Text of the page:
Donald Trump remains defiant on refugee travel ban
US President provokes a global storm over policy
A defiant Donald Trump has said he has nothing to apologise for after his travel ban on refugees to block "people who want to do bad things to America".
His White House chief of staff Reince Priebus added that the new US president's action "doesn't affect green card holders moving forward" and officials were using "discretionary authority" to ask "a few more questions" at US airports.
Last night, there was a growing global backlash against Mr Trump's travel ban on refugees.
The US president has temporarily barred citizens from seven mainly Muslim countries - Iraq, Iran, Libya, Somalia, Sudan, Syria and Yemen - from entering the country.
Despite chaotic scenes at US airports, Mr Trump told reporters on Saturday the order was "not a Muslim ban" and: "It's working out very nicely".
All refugees have also been barred for four months but those from war-ravaged Syria are blocked indefinitely as part of a plan to stop "radical Islamic terrorists".
Well over half a million people have signed a petition to cancel Mr Trump's state visit to the UK, meaning it must be needed to be considered for debate by MPs.
The US president accepted an invitation to visit Britain later this year, where he is due to be hosted by the Queen and would be treated to all the pomp and ceremony accorded to a state visit.
Labour leader Jeremy Corbyn, Lib Dem leader Tim Farron and SNP foreign affairs spokesman Alex Salmond all called for the trip to be cancelled.
The Labour party leader said: "Donald Trump should not be welcomed to Britain while he abuses our shared values with his shameful Muslim ban and attacks on refugees' and women's rights.
"Theresa May would be failing the British people if she does not postpone the state visit and condemn Trump's actions in the clearest terms. That's what Britain expects and deserves."
But a No 10 spokesman said: "An invitation was extended and has been accepted."
And Taoiseach Enda Kenny is facing calls to snub Mr Trump's invite to the White House for St Patrick's events in March. The travel ban is being implemented in Ireland at US immigration pre-clearance facilities at Dublin and Shannon airports.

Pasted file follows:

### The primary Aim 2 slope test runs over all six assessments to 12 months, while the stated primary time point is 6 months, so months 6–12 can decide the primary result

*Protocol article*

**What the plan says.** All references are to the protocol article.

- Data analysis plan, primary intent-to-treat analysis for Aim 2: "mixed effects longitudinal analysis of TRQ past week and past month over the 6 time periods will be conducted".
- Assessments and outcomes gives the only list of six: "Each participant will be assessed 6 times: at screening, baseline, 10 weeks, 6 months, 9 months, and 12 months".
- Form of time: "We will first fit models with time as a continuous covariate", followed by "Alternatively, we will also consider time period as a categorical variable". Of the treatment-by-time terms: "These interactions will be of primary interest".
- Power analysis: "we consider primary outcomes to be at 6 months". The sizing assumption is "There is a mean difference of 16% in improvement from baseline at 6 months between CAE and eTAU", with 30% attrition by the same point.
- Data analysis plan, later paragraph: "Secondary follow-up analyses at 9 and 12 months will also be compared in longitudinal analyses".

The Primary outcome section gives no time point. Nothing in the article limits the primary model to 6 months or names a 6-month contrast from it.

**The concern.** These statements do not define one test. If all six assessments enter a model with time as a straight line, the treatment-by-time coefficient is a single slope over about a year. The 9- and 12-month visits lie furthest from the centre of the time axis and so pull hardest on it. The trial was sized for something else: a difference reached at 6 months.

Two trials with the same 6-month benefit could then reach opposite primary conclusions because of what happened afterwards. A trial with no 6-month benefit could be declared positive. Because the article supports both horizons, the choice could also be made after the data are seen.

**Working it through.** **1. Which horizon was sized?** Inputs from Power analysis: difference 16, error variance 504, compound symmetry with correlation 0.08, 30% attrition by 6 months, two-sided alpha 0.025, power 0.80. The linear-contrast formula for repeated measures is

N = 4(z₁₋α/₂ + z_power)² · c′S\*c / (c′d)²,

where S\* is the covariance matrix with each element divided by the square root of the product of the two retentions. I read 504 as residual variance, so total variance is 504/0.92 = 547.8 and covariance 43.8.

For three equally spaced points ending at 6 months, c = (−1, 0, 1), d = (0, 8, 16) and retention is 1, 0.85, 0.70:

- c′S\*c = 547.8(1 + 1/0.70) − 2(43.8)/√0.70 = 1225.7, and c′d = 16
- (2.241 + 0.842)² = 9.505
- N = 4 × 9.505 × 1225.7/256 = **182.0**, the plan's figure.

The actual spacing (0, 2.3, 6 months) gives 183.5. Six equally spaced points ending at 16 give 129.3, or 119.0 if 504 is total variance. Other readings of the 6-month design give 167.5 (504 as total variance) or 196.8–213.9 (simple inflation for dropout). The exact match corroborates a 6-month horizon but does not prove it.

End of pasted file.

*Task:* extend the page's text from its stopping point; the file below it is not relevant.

The Green and Labour Party leaders are urging the Taoiseach to boycott the traditional gifting of a bowl of shamrock to the US president on St Patrick's Day amid a growing global backlash over the immigration crackdown.
Mr Trump confirmed last week that his St Patrick's Day invitation to Mr Kenny, originally extended in a 10-minute phone call last November, still stands.
The DUP said last night that they had accepted an invitation when Mr Trump was elected, and that position had not changed.
The SDLP leader Colum Eastwood has already said he would not attend.
He added last night: "I would urge the Irish government to take every step possible to ensure that these discriminatory checks and bans are not enforced at our airports.
"We should have no hand, act or part in implementing this ban.
"They should do so to stand against the dangerous principle and precedent of this ban but also as part of their duty to protect the rights of Irish citizens who hold dual citizenship with those countries who are facing this immigration ban."
Sinn Fein did not state whether it intended to attend the White House for the St Patrick's week events, but party president Gerry Adams said: "This arbitrary ban and the refusal to offer sanctuary to refugees runs counter to international obligations, equality and decency. Generations of Irish fled starvation, poverty and conflict to make a new life and contribute to building America."
"I believe that the Irish Government should not allow Irish airports to enforce this fundamentally unjust order."